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Insights From an HPC Influencer – Dan Reed

Daniel (Dan) Reed, Presidential Professor of Computational Science and professor of computer science and electrical/computer engineering at the University of Utah, has spent his career shaping the direction of computing and technology research from perspectives in academia, industry, and government. 

Along with his prior role as Utah’s provost, Reed’s noteworthy academic resume includes serving as founding director of the Renaissance Computing Institute at the University of North Carolina at Chapel Hill; head of the computer science department and director of the National Center for Supercomputing Applications at the University of Illinois at Urbana-Champaign; and professor of computer science, electrical and computer engineering, and medicine at the University of Iowa, where he also was vice president for research and economic development. Previously, Reed was Microsoft’s corporate vice president for technology policy and extreme computing, advancing technology innovations and overseeing the company’s policy engagement with governments and partners. Today, he serves as chair of the National Science Foundation’s National Science Board, the policymaking body that acts as an independent advisor on science and engineering activities to Congress and the president. He has particular interest in policies concerning HPC, big data, and edge networks.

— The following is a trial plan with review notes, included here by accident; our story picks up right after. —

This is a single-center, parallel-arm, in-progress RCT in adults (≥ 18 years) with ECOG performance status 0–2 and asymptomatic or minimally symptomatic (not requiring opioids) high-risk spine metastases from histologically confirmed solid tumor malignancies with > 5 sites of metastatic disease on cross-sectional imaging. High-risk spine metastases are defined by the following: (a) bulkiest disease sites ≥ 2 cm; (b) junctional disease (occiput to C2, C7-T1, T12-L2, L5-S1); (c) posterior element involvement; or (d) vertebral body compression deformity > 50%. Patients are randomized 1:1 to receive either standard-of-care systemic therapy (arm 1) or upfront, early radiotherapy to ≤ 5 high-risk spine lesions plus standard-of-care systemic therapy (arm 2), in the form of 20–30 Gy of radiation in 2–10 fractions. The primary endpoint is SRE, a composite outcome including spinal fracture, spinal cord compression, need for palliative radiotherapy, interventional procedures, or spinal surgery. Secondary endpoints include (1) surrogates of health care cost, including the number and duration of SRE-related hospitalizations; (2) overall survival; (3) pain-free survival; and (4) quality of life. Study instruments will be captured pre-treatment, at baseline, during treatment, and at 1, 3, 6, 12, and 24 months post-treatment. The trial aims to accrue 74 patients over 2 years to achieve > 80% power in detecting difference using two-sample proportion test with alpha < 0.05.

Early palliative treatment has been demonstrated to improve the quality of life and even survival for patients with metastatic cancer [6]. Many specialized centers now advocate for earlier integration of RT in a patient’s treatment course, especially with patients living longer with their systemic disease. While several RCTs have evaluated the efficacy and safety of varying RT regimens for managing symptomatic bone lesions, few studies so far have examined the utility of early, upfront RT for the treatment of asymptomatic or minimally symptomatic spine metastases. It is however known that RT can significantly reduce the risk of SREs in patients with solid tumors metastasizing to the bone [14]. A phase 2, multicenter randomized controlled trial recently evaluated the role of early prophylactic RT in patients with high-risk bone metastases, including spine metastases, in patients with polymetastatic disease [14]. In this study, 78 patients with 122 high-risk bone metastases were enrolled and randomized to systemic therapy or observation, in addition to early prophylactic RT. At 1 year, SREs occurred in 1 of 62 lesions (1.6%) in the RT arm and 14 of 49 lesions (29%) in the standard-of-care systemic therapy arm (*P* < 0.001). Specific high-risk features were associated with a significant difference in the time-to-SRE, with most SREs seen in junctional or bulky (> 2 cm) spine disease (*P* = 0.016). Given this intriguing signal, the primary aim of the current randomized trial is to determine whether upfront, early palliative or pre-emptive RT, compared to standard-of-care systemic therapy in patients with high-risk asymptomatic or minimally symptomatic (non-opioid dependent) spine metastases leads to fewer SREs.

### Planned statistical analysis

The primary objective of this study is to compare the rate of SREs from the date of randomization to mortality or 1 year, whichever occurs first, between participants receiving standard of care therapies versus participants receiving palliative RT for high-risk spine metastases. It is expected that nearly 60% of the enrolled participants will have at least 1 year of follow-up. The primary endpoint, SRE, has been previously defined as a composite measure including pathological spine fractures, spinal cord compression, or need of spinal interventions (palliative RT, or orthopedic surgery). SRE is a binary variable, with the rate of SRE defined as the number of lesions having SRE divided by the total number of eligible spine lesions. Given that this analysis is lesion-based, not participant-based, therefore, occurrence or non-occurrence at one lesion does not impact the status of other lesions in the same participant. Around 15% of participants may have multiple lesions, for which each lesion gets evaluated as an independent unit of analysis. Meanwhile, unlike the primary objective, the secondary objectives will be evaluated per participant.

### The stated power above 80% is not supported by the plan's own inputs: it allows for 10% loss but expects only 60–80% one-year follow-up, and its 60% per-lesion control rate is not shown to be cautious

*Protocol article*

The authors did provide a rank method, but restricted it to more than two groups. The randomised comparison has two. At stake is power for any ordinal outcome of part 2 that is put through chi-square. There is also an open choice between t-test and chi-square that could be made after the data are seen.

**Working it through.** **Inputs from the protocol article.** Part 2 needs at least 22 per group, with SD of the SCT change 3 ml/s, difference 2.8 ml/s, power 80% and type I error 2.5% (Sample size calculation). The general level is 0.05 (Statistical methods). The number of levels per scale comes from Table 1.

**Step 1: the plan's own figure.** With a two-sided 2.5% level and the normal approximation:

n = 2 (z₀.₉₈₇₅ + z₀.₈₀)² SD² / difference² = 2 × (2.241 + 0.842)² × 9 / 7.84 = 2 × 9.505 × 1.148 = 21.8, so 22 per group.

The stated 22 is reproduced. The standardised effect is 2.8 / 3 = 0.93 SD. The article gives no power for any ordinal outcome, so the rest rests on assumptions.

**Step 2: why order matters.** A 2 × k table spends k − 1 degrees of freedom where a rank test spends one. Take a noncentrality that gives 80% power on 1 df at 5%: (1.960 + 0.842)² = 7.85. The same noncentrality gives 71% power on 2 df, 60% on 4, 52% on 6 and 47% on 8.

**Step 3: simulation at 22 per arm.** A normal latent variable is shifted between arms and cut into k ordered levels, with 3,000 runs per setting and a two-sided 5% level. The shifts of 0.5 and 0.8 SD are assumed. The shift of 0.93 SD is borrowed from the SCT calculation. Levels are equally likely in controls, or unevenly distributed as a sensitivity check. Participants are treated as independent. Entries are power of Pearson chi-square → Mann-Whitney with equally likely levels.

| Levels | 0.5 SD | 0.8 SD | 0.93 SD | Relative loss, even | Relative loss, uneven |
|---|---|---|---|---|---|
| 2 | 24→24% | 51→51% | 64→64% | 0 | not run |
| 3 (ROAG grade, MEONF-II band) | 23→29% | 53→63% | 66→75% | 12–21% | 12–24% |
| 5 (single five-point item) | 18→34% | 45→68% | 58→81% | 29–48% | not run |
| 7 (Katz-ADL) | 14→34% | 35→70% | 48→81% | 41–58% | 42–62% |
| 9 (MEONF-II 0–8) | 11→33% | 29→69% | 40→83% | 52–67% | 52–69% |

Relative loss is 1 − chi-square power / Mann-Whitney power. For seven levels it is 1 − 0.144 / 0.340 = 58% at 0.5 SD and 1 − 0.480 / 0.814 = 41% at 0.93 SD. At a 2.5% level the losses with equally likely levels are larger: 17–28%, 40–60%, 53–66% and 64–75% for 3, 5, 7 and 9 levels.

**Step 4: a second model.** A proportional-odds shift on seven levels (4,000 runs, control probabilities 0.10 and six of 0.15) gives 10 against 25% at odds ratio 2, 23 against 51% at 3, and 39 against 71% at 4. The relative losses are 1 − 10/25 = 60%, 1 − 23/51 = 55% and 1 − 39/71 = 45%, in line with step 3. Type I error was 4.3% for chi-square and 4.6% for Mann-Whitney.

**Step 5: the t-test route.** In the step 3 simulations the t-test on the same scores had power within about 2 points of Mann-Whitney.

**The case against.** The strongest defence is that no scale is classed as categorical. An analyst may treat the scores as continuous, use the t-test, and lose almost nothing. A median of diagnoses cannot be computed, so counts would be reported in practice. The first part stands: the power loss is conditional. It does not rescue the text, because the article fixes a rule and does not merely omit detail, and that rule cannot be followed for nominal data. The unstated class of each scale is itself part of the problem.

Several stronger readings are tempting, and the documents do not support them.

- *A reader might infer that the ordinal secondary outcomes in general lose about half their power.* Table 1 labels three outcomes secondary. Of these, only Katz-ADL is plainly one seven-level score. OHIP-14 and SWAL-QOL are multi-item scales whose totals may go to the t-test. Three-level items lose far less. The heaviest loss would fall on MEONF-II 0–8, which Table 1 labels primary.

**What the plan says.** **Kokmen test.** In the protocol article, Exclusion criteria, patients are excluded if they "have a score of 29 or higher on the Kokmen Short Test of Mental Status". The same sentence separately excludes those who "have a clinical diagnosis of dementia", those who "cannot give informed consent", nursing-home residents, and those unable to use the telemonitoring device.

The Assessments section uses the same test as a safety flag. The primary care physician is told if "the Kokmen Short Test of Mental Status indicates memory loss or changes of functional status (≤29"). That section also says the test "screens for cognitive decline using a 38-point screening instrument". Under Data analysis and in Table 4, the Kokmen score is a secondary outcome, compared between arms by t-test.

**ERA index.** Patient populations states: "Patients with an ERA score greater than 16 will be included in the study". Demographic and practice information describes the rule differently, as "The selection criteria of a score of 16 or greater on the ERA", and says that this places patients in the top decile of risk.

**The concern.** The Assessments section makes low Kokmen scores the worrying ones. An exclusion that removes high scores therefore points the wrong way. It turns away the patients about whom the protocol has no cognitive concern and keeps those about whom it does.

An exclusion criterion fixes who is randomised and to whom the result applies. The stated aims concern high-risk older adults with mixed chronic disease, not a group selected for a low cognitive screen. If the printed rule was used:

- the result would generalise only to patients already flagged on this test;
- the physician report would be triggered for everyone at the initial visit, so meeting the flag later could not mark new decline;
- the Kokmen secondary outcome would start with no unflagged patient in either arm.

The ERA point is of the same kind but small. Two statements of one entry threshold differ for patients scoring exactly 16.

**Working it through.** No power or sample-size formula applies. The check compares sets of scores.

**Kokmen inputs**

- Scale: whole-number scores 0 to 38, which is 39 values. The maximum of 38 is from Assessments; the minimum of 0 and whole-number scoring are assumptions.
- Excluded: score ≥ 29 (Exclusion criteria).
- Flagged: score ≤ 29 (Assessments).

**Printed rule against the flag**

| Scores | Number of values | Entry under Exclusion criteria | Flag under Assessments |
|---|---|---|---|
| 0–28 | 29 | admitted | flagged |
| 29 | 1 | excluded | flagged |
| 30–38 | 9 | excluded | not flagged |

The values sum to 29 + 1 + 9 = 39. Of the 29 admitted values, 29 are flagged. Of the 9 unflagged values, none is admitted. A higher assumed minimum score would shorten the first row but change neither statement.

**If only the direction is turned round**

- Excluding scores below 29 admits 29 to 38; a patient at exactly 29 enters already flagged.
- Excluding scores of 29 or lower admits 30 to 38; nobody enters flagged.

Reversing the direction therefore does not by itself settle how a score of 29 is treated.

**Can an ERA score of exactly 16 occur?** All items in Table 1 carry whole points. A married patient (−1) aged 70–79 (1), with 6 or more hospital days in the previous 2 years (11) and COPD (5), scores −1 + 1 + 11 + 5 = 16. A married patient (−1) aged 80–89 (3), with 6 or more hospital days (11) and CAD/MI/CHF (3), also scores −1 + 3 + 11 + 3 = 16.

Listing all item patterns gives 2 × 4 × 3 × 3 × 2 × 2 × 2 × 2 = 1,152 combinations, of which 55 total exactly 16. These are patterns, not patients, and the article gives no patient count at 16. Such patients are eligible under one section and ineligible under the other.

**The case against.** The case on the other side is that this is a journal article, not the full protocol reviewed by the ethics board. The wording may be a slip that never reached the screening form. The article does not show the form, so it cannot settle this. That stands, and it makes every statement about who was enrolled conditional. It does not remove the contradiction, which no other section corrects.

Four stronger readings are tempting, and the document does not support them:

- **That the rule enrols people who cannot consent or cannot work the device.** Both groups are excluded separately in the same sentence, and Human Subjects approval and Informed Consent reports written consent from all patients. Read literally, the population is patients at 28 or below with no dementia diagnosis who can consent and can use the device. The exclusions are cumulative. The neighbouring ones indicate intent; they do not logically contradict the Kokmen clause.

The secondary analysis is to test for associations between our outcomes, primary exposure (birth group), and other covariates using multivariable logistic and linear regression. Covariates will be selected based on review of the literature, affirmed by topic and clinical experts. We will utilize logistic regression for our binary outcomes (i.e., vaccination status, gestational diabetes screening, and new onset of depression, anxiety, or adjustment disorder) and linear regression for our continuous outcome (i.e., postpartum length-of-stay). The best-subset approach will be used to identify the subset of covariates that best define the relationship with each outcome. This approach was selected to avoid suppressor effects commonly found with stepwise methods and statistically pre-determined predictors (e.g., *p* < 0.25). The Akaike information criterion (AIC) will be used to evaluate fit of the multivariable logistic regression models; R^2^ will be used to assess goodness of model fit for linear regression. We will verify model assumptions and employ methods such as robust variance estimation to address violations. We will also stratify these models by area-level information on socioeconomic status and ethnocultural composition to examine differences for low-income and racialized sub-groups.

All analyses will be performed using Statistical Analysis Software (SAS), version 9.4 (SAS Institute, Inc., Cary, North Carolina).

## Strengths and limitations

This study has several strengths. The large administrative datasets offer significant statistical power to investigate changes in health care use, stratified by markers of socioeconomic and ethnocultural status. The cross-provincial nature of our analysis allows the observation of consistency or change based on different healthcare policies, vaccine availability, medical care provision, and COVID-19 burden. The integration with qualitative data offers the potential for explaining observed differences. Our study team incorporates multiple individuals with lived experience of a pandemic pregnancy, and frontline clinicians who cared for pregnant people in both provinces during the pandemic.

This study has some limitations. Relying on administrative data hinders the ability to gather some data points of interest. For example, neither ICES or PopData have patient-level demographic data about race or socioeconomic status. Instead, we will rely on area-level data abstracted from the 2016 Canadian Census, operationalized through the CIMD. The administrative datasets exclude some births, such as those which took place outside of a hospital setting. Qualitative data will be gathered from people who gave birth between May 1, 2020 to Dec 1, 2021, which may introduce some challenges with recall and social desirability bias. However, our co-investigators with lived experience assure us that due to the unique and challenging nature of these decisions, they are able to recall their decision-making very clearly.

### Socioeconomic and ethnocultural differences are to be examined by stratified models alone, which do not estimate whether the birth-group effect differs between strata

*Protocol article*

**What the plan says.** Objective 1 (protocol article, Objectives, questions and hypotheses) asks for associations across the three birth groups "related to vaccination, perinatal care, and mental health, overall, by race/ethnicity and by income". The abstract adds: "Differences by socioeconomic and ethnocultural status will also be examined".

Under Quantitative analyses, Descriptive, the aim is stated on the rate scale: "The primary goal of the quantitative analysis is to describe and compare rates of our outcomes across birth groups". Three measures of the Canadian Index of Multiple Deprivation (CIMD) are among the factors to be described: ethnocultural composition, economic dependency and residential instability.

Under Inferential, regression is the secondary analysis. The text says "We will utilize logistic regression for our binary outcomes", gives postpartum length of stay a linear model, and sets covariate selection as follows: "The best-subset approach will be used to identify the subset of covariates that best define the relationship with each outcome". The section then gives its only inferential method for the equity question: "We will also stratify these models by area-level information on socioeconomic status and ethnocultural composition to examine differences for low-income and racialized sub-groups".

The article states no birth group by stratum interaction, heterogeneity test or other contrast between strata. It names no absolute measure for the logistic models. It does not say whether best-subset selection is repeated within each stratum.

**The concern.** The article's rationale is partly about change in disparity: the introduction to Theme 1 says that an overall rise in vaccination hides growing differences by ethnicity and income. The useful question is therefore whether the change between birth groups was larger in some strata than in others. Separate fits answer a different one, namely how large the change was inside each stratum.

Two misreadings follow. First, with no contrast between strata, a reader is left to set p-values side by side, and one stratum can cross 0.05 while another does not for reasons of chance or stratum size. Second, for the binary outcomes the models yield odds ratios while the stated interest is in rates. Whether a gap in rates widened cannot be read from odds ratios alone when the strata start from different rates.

Solving Important Problems

To say Reed has influence in the field of HPC may be an understatement — he readily represents the notion behind “I AM HPC.” Still, this multi-hyphenate scientist-professor-policymaker took time to share his insights about the current state of computing, how the field is changing, and why people should thoughtfully consider their place in the expanding HPC ecosystem.

Daniel Reed

Presidential Professor and Professor of CS & ECE at University of Utah

Q: What single event most made you realize you wanted a career in HPC/computing?

Daniel: Bringing physics equations to life (as a high school student) in Fortran on an IBM 360.

Q: What do you consider your biggest contribution to the HPC/computing community?

Daniel: Performance analysis techniques for parallel systems; bringing Linux clusters and the TeraGrid to production; cloud computing innovations; and science and engineering policy. 

Q: In the past 35 years, what is the most significant overlooked breakthrough that has impacted the field in your eyes?

Daniel: How much the web, clouds, and mobile devices disrupted the computing ecosystem. Deep learning is about to do that again.

Q: What would you like to see change about, within, or among the HPC/computing community?

Daniel: Less fixation on FLOPS and machine sizes and more focus on solving important problems — scientific, engineering, and societal.

Can you share any “words of wisdom” for those navigating the state of HPC today?

Daniel: HPC is at a critical inflection point. We have to reinvent ourselves, embrace new technologies and approaches, and build new kinds of interdisciplinary partnerships.

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